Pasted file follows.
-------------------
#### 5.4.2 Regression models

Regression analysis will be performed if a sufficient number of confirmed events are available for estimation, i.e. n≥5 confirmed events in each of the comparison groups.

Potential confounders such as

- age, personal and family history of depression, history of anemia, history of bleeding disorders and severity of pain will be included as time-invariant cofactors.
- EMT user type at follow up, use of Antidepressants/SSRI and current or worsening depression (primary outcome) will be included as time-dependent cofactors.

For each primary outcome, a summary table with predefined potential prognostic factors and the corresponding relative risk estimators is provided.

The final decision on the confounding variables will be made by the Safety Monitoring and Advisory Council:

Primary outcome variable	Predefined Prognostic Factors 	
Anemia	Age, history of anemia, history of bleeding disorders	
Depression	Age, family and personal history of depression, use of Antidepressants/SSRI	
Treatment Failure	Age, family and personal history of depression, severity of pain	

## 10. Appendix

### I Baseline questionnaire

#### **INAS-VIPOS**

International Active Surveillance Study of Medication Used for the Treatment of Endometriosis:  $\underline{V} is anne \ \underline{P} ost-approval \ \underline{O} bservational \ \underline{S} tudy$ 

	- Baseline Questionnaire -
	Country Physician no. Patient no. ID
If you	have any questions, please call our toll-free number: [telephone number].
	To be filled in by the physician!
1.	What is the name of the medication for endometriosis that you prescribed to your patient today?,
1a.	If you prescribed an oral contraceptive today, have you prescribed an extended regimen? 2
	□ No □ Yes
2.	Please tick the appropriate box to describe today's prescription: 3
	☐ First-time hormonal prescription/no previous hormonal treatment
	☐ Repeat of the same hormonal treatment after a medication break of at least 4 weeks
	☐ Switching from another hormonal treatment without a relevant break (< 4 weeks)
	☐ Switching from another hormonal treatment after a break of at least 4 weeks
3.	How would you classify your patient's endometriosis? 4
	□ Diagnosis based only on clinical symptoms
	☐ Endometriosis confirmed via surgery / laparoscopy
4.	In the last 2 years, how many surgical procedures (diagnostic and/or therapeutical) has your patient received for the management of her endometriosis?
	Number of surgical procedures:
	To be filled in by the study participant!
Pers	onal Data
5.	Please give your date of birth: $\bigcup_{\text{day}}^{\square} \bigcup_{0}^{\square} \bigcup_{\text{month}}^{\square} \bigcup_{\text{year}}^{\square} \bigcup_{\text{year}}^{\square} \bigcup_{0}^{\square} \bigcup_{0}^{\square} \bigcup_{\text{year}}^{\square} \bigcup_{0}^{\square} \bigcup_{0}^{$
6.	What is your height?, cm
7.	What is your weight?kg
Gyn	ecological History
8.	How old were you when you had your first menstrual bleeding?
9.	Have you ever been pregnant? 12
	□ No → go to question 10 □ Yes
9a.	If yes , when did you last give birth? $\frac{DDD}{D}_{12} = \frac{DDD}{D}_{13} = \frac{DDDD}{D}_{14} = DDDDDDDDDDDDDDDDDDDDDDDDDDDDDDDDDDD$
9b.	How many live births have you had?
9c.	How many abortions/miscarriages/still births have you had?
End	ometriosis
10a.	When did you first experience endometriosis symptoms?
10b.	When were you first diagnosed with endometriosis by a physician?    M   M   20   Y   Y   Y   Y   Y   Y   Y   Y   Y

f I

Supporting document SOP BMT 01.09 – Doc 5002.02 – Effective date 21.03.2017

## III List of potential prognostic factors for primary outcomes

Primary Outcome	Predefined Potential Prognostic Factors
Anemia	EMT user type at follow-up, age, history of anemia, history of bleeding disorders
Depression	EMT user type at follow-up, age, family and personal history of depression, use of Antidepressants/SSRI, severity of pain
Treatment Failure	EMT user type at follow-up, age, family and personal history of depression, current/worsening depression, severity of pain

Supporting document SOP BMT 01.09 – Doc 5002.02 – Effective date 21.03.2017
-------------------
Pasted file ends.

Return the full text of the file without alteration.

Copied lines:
#### 5.4.2 Regression models

Regression analysis will be performed if a sufficient number of confirmed events are available for estimation, i.e. n≥5 confirmed events in each of the comparison groups.

Potential confounders such as

- age, personal and family history of depression, history of anemia, history of bleeding disorders and severity of pain will be included as time-invariant cofactors.
- EMT user type at follow up, use of Antidepressants/SSRI and current or worsening depression (primary outcome) will be included as time-dependent cofactors.

For each primary outcome, a summary table with predefined potential prognostic factors and the corresponding relative risk estimators is provided.

The final decision on the confounding variables will be made by the Safety Monitoring and Advisory Council:

Primary outcome variable	Predefined Prognostic Factors 	
Anemia	Age, history of anemia, history of bleeding disorders	
Depression	Age, family and personal history of depression, use of Antidepressants/SSRI	
Treatment Failure	Age, family and personal history of depression, severity of pain	

## 10. Appendix

### I Baseline questionnaire

#### **INAS-VIPOS**

International Active Surveillance Study of Medication Used for the Treatment of Endometriosis:  $\underline{V} is anne \ \underline{P} ost-approval \ \underline{O} bservational \ \underline{S} tudy$ 

	- Baseline Questionnaire -
	Country Physician no. Patient no. ID
If you	have any questions, please call our toll-free number: [telephone number].
	To be filled in by the physician!
1.	What is the name of the medication for endometriosis that you prescribed to your patient today?,
1a.	If you prescribed an oral contraceptive today, have you prescribed an extended regimen? 2
	□ No □ Yes
2.	Please tick the appropriate box to describe today's prescription: 3
	☐ First-time hormonal prescription/no previous hormonal treatment
	☐ Repeat of the same hormonal treatment after a medication break of at least 4 weeks
	☐ Switching from another hormonal treatment without a relevant break (< 4 weeks)
	☐ Switching from another hormonal treatment after a break of at least 4 weeks
3.	How would you classify your patient's endometriosis? 4
	□ Diagnosis based only on clinical symptoms
	☐ Endometriosis confirmed via surgery / laparoscopy
4.	In the last 2 years, how many surgical procedures (diagnostic and/or therapeutical) has your patient received for the management of her endometriosis?
	Number of surgical procedures:
	To be filled in by the study participant!
Pers	onal Data
5.	Please give your date of birth: $\bigcup_{\text{day}}^{\square} \bigcup_{0}^{\square} \bigcup_{\text{month}}^{\square} \bigcup_{\text{year}}^{\square} \bigcup_{\text{year}}^{\square} \bigcup_{0}^{\square} \bigcup_{0}^{\square} \bigcup_{\text{year}}^{\square} \bigcup_{0}^{\square} \bigcup_{0}^{$
6.	What is your height?, cm
7.	What is your weight?kg
Gyn	ecological History
8.	How old were you when you had your first menstrual bleeding?
9.	Have you ever been pregnant? 12
	□ No → go to question 10 □ Yes
9a.	If yes , when did you last give birth? $\frac{DDD}{D}_{12} = \frac{DDD}{D}_{13} = \frac{DDDD}{D}_{14} = DDDDDDDDDDDDDDDDDDDDDDDDDDDDDDDDDDD$
9b.	How many live births have you had?
9c.	How many abortions/miscarriages/still births have you had?
End	ometriosis
10a.	When did you first experience endometriosis symptoms?
10b.	When were you first diagnosed with endometriosis by a physician?    M   M   20   Y   Y   Y   Y   Y   Y   Y   Y   Y

f I

Supporting document SOP BMT 01.09 – Doc 5002.02 – Effective date 21.03.2017

## III List of potential prognostic factors for primary outcomes

Primary Outcome	Predefined Potential Prognostic Factors
Anemia	EMT user type at follow-up, age, history of anemia, history of bleeding disorders
Depression	EMT user type at follow-up, age, family and personal history of depression, use of Antidepressants/SSRI, severity of pain
Treatment Failure	EMT user type at follow-up, age, family and personal history of depression, current/worsening depression, severity of pain

Supporting document SOP BMT 01.09 – Doc 5002.02 – Effective date 21.03.2017